Micromet was founded in the first half of the nineties, as a spinoff of the immunology department of Munich University and incorporated in 1998. As most often happens, the company was started on a different technology from the one that has driven it's value today. After a start as a cancer diagnostic company, Micromet moved on developing a pipeline of new antibody molecules, using existing platform technologies, in the same years when Genmab (an Index Ventures-backed company), Medarex, Abgenix and Cambridge Antibody (CAT) were also developing pipelines of fully human antibodies. Backed by first tier venture capitalists, the company started its normal exploratory life as a private company, broadly exploring different technologies and business models. In the years between 1996 and 2001 a number of venture rounds were secured by the company, raising a total of approximately US$ 60m: the main asset back then was a classical antibody (MT201) and it was followed by other earlier stage molecules. For good or bad reasons, we at Index had declined to invest at every single round of venture financing. In 2001, a new asset had started to appear on the Micromet pipeline table: MT103 (soon to be renamed blinatumomab). The relevance of this asset was also driven by the fact that it was derived from a very innovative antibody technology platform, being developed by the company, in parallel to the main classical antibody business. Just very briefly, the new antibody platform was called BiTE, for Bispecific T-Cell Engagers), to describe a very unique feature of these novel antibody molecules: differently from the classical ones that only have the capacity to bind to the antigen on the cancer cell (single specifity), the BiTEs are also artificially equipped with an extra molecular hook, able to bind T-Cells, the ultimate effectors in blood of the destruction of foreign agents. In doing so, the BiTE antibody was predicted to be able to drag and force the effector molecule to the cancer cell, which was still targeted by the other usual binding specificity as any other antibody (hence "bi-specific"). Very neat and powerful science, but still the secondary focus of the company. Over the following years, the company found more and more difficult to keep on raising money from private investors, as the most advanced lead molecules had not yet achieved the critical point of "proof of concept". In 2006, Micromet reverse merges into Cancervax, a US public company, with approximately US$30m in the bank and a light pipeline. The Micromet management team takes the leadership of the combined company while the Micromet shareholders control two thirds of the share capital. This is approximately 10 years after the first venture capital has been raised. The resulting combined company has a market value of approximately US$ 120m, despite having raised close to US$ 100m. In the following couple of years, the company raises an additional 30m USD, but life is still uncertain. Then something happens. In August 2008, Prof Bargou et al., publish the first results from the clinical testing of MT103 (the first BiTE molecule), showing the first very impressive responses in patients. This is it: I still remember vividly when Steve and Patrice, two brilliant MDs that drive oncology investments strategy at Index, claim they would bet their houses on the molecule. We invest, finally, for the first time, and anchor the US$40m PIPE of October 2008. Since that moment, the company raises approximately an additional US$ 220m, over various financings, consuming half of it, before the US$1.2b acquisition by Amgen. Arguably this value is largely driven by this single molecule, MT103, now renamed blinatumomab, but not only. The platform technology is now validated and the trick of the “extra hook” could possibly be applied to many other cancer indications.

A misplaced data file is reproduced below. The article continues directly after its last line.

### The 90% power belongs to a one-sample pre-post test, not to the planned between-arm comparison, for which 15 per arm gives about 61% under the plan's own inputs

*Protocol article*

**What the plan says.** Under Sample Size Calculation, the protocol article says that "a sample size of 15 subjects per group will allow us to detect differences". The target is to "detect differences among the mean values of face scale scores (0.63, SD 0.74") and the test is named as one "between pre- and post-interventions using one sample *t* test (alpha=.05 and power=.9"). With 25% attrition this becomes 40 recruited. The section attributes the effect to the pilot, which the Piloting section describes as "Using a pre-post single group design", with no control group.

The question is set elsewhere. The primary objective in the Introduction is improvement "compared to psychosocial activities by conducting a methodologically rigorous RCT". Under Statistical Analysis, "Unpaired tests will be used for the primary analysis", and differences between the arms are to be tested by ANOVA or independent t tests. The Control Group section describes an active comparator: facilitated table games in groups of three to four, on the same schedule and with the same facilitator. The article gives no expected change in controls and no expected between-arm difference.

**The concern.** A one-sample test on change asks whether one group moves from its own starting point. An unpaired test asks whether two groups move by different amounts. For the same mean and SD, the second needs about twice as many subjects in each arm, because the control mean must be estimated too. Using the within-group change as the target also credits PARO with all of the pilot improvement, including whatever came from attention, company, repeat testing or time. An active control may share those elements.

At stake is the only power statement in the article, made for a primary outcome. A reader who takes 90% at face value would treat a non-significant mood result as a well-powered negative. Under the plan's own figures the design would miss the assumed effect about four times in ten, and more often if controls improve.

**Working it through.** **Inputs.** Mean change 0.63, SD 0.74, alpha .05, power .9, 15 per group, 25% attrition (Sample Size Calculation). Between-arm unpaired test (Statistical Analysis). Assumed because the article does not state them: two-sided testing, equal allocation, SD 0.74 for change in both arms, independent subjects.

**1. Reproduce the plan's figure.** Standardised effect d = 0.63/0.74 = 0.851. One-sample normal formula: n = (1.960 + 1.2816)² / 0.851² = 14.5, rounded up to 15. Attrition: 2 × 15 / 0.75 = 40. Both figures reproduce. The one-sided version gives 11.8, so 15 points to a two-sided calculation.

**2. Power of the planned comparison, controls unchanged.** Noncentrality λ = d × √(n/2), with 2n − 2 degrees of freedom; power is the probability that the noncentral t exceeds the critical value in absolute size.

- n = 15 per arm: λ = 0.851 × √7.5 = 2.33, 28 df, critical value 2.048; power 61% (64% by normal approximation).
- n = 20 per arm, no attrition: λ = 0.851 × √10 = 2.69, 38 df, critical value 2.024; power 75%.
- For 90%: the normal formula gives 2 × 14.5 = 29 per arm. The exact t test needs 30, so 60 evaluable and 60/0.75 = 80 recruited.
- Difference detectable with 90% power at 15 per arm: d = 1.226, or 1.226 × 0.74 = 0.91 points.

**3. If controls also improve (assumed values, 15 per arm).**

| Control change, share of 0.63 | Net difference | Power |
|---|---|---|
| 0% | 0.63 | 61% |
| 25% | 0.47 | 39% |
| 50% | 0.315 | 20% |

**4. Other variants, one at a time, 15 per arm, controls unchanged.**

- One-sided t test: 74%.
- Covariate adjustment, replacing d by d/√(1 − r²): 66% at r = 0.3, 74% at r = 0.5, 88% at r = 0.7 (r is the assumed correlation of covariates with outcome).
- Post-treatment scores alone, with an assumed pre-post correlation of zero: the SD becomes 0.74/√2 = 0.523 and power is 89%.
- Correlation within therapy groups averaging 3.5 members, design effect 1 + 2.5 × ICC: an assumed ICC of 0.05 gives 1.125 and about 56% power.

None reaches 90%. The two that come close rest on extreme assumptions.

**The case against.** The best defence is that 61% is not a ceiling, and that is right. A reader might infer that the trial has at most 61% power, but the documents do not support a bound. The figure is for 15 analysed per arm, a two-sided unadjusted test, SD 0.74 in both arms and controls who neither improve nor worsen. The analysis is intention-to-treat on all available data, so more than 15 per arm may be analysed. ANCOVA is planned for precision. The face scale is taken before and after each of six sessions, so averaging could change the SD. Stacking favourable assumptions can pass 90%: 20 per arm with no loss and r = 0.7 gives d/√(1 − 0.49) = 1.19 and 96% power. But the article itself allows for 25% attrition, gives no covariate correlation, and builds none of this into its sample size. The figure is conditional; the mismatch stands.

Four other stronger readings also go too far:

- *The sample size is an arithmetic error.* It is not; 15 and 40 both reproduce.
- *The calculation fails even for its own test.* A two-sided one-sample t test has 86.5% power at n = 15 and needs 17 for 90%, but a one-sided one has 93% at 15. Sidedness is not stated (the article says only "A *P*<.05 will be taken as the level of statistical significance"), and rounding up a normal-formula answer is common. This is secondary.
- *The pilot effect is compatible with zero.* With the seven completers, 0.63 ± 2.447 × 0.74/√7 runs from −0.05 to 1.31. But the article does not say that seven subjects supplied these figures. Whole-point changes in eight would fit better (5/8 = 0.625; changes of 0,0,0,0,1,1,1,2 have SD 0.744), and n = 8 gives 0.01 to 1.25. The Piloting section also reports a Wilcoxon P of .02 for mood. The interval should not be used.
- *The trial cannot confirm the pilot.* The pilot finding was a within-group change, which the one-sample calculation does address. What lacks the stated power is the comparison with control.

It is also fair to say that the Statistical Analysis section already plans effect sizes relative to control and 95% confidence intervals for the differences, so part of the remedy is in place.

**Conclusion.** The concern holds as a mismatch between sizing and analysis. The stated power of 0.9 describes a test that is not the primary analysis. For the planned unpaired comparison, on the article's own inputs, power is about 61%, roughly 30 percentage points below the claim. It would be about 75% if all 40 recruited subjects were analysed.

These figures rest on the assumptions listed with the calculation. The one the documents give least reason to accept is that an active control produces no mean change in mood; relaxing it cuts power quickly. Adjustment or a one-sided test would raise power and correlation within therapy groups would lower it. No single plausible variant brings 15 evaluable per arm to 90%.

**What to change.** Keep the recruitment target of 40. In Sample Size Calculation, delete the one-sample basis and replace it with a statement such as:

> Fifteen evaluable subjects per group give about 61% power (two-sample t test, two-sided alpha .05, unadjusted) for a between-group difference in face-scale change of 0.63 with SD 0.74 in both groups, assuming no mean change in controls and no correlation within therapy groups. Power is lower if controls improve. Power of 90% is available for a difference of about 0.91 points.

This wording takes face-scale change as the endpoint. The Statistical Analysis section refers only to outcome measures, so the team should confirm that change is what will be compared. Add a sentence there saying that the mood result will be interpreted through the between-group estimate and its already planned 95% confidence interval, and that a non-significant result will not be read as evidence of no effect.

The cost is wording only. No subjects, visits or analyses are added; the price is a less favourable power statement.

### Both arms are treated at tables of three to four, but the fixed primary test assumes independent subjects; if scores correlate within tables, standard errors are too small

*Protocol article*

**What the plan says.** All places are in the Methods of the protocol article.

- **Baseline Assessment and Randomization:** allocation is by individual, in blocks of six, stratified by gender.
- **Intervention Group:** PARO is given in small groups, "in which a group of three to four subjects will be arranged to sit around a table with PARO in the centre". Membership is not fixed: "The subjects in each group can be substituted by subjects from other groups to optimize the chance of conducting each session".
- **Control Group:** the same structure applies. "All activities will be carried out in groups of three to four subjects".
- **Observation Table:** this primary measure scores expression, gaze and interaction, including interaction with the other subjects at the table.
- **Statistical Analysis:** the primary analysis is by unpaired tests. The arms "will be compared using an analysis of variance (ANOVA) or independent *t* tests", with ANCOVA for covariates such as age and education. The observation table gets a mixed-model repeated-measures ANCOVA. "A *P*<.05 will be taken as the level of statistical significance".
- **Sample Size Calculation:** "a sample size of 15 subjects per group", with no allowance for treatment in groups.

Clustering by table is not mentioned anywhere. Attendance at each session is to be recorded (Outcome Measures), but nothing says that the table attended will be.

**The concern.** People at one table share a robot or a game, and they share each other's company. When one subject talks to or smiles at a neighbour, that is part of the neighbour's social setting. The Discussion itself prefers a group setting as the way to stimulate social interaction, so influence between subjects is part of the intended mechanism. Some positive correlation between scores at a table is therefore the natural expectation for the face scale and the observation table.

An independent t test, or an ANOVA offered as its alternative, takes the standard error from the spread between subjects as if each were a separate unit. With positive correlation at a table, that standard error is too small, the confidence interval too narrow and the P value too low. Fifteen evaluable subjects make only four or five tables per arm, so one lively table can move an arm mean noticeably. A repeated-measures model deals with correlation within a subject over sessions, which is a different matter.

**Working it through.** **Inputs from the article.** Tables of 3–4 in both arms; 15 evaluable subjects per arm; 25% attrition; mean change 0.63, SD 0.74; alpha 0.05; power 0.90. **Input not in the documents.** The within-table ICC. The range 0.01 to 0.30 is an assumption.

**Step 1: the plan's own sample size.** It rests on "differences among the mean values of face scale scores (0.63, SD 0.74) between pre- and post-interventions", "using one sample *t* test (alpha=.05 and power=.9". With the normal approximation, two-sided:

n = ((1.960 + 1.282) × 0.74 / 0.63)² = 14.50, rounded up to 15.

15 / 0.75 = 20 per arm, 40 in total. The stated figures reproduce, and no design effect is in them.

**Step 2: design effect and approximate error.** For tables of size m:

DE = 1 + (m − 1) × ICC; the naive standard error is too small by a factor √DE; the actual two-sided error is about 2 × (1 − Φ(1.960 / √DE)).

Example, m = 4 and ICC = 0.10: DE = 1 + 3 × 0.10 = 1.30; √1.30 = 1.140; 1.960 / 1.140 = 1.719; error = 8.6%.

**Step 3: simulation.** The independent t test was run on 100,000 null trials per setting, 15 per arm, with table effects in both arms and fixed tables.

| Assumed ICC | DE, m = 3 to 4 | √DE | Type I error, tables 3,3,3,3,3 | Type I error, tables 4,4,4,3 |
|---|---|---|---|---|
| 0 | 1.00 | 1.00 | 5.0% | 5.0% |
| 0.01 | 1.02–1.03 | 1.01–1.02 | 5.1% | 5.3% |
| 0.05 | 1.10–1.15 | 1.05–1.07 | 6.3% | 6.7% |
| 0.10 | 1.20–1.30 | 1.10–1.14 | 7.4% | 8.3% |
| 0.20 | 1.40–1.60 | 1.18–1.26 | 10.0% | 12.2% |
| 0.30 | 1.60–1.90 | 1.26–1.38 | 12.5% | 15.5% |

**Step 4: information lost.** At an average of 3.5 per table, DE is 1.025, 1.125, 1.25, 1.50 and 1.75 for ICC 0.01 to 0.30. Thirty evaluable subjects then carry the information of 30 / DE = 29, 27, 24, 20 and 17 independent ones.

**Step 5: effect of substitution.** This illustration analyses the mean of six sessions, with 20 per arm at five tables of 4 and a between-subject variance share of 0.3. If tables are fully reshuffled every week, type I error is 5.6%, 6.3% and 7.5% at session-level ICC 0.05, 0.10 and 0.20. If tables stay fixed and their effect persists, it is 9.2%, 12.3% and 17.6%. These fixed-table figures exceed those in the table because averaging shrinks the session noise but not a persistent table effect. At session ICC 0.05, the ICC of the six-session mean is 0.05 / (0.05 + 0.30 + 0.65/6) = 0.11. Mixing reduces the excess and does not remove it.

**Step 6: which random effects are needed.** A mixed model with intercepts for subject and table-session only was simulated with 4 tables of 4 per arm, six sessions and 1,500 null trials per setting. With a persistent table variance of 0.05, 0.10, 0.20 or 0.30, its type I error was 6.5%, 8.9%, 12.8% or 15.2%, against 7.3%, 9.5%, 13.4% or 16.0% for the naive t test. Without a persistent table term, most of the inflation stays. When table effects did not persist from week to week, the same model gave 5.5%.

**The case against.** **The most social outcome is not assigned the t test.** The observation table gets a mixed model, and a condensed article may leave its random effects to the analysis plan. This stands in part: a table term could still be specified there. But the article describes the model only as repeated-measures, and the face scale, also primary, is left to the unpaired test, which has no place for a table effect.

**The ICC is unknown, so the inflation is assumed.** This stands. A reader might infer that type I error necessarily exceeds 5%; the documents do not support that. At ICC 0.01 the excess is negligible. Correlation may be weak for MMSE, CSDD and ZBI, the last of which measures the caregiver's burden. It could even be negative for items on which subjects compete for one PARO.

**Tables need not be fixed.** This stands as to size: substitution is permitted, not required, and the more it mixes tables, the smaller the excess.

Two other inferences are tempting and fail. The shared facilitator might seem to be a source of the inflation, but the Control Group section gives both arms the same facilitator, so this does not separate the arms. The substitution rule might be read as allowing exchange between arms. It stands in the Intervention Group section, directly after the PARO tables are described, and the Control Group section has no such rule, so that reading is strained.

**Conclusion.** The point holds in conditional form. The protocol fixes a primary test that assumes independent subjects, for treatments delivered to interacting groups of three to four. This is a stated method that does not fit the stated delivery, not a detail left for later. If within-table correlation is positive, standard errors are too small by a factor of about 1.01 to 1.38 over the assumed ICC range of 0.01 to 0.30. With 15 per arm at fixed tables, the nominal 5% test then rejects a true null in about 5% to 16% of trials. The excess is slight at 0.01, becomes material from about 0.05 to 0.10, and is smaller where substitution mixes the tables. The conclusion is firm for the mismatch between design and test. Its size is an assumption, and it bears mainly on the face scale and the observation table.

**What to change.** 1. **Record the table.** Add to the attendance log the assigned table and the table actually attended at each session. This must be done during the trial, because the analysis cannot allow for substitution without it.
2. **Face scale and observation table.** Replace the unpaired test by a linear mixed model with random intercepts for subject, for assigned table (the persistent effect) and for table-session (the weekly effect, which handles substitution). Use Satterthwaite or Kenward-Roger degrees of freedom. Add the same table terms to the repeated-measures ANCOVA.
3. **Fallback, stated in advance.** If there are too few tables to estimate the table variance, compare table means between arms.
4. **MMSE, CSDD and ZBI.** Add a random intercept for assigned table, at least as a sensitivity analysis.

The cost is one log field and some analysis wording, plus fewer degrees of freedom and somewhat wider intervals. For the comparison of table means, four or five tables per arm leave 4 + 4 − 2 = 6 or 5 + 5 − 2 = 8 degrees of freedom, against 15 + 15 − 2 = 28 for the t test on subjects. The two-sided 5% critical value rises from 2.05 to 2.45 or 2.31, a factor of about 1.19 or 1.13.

What do we make of all this?